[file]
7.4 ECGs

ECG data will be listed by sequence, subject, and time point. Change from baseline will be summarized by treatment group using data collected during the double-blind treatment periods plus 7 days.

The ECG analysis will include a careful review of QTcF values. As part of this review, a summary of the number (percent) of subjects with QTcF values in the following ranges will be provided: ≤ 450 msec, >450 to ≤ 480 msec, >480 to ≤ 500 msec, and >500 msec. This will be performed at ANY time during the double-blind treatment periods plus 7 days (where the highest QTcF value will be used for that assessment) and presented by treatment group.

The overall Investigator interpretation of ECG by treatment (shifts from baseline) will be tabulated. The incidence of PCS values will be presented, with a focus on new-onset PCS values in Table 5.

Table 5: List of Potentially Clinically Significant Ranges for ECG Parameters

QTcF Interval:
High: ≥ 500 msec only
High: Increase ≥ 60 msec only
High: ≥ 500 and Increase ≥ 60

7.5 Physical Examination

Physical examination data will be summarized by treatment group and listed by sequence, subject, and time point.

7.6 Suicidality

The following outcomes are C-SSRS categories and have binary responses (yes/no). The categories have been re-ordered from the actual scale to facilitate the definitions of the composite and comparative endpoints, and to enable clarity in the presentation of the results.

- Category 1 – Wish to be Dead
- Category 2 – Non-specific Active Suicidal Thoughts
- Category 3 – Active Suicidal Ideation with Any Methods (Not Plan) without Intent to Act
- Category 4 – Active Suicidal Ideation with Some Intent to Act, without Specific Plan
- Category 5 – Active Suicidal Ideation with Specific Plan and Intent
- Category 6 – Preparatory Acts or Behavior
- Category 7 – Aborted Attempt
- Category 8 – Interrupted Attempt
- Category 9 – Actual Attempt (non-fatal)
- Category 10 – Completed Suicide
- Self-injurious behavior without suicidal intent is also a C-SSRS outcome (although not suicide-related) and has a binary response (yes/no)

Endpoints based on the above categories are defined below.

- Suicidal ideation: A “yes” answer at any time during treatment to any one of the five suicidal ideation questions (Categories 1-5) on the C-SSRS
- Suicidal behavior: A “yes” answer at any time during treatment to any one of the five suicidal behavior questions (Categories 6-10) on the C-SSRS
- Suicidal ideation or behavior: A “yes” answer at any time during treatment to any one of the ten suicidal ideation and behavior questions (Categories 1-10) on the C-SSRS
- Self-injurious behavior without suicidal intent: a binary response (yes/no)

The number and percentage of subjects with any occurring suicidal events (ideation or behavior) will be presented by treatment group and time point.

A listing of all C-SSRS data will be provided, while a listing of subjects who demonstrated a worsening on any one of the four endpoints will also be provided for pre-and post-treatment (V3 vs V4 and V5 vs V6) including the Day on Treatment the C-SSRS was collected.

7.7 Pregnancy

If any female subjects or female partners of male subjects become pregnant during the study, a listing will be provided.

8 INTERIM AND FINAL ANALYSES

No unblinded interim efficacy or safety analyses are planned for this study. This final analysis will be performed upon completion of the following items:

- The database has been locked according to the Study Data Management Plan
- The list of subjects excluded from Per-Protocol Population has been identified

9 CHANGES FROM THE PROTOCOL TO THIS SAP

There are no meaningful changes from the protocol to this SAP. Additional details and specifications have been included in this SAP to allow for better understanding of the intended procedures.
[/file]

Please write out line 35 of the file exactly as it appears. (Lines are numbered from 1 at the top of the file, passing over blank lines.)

No unblinded interim efficacy or safety analyses are planned for this study. This final analysis will be performed upon completion of the following items: